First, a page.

Trends in tourism 2023

It was in 2016 that the Welcome City Lab (by Paris&Co), an innovation platform for urban tourism, published its first trend book. The objective: identify and analyse trends that will shape the tourist sector in the year to come. Discover the 3 trends for 2023 and take a look back over 6 years of predictions.
    In an era where digital technology is becoming ever more important, immersive, virtual, or augmented reality experiences are demonstrating their potential and are becoming increasingly popular tools for access to training, discovery and travel. They are also attracting a young public, who only see the world around them through the prism of images. They have been flourishing in Paris, since the pioneering Flyview or Virtual Room to the more recent Éternelle Notre-Dame and Jam Capsule

Japon, un autre regard de Pierre Goismier, dans le cadre de Jam Capsule, Paris Expo porte de Versailles, Paris
Sustainable development is no longer an option and energy saving policies, announced at the end of 2022, make it an absolute priority for the future. The tourism sector, due to its impact on the planet, must quickly adapt and propose practical solutions such as the optimization of travel and the integration of sustainable transport.

The city has been working for a number of years to meet the challenge by developing environmentally friendly means of transport, where cycling is at the forefront, with more than 1,000 km of new bike lanes. Moreover, Paris has received the prestigious ‘Prix du Transport Durable 2023’ (Sustainable Transport Award -STA-) for its innovations in the development of cycling infrastructures and the reclaiming of areas devoted to private cars.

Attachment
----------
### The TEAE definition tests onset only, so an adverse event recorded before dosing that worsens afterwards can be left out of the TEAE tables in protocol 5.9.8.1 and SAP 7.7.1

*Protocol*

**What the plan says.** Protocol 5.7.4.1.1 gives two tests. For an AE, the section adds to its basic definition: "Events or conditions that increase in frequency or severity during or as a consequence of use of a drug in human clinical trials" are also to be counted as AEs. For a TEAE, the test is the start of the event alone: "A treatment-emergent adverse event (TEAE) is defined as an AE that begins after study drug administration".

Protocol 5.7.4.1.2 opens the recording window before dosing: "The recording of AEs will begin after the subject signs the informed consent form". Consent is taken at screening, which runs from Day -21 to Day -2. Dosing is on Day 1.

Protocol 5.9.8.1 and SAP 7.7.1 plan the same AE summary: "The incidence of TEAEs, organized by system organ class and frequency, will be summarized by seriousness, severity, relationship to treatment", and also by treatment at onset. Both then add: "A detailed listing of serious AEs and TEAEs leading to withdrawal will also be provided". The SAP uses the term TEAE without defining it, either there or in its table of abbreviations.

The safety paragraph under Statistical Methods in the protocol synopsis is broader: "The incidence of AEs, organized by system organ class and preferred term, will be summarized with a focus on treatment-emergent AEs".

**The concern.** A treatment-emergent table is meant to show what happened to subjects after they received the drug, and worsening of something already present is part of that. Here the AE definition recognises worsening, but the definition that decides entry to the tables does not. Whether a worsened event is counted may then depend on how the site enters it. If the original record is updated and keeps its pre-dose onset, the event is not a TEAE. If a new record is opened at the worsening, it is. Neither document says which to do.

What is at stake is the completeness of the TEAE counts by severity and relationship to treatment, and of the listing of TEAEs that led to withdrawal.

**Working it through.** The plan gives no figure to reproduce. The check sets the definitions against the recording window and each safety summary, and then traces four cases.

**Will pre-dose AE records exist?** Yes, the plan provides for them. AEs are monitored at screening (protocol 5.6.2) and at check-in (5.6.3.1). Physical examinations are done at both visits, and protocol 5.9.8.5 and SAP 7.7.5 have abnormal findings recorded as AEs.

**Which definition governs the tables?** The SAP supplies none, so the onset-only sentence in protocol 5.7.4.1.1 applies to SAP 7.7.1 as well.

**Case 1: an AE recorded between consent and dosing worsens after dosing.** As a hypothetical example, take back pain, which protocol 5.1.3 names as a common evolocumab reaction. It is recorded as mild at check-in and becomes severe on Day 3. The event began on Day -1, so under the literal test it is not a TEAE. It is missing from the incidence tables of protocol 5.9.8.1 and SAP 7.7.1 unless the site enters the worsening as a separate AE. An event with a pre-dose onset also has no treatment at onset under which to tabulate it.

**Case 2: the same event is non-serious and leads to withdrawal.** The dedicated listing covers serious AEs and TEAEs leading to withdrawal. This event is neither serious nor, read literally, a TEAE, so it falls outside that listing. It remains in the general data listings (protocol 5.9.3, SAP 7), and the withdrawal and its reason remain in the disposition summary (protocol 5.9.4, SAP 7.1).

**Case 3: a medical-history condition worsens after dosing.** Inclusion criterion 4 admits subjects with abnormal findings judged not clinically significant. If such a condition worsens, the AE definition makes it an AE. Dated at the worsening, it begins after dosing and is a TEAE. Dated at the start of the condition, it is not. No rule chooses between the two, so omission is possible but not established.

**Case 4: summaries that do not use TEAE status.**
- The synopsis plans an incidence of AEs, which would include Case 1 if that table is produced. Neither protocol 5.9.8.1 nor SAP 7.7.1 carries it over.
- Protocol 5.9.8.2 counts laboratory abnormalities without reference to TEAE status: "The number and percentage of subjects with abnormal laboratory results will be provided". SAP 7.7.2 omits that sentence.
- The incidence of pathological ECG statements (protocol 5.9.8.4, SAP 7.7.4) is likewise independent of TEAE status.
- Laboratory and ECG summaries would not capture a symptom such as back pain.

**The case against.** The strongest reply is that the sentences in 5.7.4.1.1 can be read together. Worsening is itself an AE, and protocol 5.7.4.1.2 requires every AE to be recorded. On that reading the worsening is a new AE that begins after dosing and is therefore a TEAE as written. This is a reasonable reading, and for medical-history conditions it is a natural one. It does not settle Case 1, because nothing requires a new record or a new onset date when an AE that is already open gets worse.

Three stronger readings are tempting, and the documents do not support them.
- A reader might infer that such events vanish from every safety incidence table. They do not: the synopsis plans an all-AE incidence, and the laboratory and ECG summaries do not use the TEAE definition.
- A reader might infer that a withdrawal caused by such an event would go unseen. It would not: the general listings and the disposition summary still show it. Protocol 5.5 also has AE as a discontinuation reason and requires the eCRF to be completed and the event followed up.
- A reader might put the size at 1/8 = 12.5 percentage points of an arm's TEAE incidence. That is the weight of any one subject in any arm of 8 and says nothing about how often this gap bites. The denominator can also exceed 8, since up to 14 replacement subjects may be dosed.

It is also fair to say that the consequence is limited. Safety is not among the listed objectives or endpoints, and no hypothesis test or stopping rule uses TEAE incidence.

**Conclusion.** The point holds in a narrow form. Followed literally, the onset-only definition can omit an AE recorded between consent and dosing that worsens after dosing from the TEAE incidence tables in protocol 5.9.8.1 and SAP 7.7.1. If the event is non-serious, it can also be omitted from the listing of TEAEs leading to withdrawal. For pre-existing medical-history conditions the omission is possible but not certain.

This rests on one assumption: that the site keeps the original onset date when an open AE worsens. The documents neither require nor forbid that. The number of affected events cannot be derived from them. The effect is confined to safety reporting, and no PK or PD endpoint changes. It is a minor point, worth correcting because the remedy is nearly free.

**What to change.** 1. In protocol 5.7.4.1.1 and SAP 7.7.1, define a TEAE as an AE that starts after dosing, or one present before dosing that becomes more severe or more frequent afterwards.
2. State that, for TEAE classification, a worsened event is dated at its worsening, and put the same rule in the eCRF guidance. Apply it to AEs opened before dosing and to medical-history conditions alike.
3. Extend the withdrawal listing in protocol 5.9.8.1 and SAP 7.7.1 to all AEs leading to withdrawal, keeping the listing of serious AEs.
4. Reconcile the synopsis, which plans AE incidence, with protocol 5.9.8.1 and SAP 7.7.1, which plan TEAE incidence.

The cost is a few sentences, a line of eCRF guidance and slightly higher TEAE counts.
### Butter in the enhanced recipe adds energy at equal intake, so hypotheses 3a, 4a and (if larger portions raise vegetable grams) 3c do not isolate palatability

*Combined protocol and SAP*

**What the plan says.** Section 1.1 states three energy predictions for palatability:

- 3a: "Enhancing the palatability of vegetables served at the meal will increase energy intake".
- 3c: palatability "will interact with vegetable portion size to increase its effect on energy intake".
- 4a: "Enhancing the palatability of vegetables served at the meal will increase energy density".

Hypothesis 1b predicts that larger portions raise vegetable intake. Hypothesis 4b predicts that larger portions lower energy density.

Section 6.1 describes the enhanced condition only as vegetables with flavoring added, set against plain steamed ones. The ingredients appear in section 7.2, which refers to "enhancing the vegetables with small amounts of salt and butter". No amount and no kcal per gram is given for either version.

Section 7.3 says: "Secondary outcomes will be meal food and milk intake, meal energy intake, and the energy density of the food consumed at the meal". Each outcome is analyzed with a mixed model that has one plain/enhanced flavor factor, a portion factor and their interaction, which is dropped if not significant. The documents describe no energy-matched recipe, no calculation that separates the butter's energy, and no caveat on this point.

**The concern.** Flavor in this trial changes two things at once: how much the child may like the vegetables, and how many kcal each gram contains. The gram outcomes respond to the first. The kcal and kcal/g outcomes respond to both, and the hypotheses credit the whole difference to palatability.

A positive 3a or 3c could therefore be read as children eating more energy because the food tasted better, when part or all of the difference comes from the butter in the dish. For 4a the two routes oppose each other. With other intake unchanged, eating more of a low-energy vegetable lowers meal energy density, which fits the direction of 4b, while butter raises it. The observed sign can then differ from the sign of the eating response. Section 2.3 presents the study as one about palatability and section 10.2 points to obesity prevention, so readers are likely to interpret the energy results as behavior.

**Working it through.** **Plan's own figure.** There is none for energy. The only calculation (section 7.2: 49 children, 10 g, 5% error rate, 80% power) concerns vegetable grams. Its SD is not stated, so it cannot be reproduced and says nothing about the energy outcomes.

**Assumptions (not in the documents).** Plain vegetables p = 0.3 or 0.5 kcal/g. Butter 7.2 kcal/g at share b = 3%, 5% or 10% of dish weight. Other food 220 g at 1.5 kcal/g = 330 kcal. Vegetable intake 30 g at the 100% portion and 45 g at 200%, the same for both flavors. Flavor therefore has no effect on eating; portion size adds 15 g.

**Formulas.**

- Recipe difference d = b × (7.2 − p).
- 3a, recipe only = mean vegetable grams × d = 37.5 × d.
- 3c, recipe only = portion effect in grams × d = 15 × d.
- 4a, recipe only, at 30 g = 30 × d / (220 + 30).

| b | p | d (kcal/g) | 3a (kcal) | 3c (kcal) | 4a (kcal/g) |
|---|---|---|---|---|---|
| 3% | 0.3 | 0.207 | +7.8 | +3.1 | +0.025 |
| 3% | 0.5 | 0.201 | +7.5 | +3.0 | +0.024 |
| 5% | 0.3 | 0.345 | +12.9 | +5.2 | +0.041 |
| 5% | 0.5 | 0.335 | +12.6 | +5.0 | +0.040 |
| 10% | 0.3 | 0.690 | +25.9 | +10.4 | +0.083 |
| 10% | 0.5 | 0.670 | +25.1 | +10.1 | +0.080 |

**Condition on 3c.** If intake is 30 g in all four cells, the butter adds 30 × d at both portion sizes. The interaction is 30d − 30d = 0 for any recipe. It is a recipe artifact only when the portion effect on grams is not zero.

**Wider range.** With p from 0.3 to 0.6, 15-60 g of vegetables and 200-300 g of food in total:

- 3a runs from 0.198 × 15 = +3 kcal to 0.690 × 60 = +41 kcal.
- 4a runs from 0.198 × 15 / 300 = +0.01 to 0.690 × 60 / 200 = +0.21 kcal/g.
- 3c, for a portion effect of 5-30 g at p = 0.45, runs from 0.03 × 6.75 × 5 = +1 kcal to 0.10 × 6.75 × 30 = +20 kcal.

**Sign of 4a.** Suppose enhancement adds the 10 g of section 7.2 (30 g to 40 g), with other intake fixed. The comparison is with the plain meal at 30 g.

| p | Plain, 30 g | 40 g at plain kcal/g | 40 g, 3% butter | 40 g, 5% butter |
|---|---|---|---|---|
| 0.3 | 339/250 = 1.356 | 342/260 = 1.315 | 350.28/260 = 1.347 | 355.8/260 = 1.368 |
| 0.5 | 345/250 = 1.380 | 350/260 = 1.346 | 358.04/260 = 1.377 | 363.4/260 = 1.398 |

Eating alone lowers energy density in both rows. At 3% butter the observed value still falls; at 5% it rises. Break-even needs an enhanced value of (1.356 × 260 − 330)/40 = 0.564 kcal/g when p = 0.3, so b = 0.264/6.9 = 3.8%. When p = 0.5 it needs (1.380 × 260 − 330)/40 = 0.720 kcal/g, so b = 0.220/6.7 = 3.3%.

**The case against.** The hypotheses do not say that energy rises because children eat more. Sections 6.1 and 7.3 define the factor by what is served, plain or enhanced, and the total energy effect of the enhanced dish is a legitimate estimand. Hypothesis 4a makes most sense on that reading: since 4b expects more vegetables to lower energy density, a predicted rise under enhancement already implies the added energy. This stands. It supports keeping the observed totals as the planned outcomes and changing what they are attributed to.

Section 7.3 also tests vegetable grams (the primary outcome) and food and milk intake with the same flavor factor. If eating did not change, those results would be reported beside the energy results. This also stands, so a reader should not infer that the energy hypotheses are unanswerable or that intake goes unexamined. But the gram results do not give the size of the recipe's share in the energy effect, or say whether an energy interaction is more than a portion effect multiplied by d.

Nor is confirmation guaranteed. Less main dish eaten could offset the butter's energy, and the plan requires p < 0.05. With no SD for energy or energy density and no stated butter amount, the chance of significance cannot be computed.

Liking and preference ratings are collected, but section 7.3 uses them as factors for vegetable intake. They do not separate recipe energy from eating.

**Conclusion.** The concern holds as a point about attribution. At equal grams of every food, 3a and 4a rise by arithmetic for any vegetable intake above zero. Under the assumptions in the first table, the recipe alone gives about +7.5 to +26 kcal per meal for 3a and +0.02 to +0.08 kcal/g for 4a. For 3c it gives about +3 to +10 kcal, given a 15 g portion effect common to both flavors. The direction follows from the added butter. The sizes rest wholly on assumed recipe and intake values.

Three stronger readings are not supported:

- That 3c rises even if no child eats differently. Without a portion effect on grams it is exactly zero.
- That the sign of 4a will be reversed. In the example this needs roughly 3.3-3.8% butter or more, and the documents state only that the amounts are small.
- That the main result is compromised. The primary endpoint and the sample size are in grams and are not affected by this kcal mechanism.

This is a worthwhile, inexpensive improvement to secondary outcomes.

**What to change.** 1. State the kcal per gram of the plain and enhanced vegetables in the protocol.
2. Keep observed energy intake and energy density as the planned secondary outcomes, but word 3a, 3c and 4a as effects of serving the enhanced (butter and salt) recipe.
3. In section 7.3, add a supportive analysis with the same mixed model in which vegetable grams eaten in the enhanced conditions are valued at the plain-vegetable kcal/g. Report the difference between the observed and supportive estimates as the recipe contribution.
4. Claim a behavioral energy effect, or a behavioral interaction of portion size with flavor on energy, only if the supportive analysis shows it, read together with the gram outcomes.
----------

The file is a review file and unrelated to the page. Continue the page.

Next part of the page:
The 2024 Olympic and Paralympic Games in Paris will be the opportunity to showcase the city in a new way. These major events also raise new questions that are becoming more prominent concerning: the quality of the reception of the public, accessibility, safety, and especially heritage - an issue that is increasingly present in the event industry.

After 7 years of trend books, this is also an opportunity to look back at the predictions of previous years and see which trends have proven to be lasting developments, and which have never lived up to their promises. Time for a review!

Identifying a trend entails deciphering a world in motion. This is all the more difficult in the tourism sector as trends are a result of technological and economic advances and human tastes and aspirations. They are subject to the influence of fashions, the vagaries of developments, and even revolutions … Covid is a perfect example of the unpredictability of circumstances.

Trends that have become established
Some trends identified over the course of these last 6 years have proved to be of structural importance for the tourism sector. Grouping them into general trends, we can mention:

Sustainable development with more local and responsible tourism;
The circular and collaborative economy aims to preserve resources and the environment by reducing waste and food wastage;
UX or user experience, with digital innovations for the end user, in line with the notion of personalization of experiences;
Disintermediation, which puts into question traditional economic models;
The smart hotel, an intelligent hotel that offers new experiences to customers through technology leading to a profound transformation of traditional accommodation;
The use of data and artificial intelligence, which provide tourism professionals with a new analysis and improves the customer experience.
Popular countertrends
Countertrends have also been duly imagined: for example, the notion of ‘disconnection’ as a response to the ‘smart hotel’ and the ‘all connected’; or ‘revengetravel’, a countertrend to local and responsible tourism.

Trends which in the end did not take off
On the other hand, some trends did not live up to their promises:

The anticipated widespread use of robots has not happened
Smart glass / Google glass and IoT (Internet of Things), have not yet developed (technological constraints);
Or some technologies that are not widely used in tourism such as drones, holograms, and 3D printers.
See you again next year for a new overview and analysis!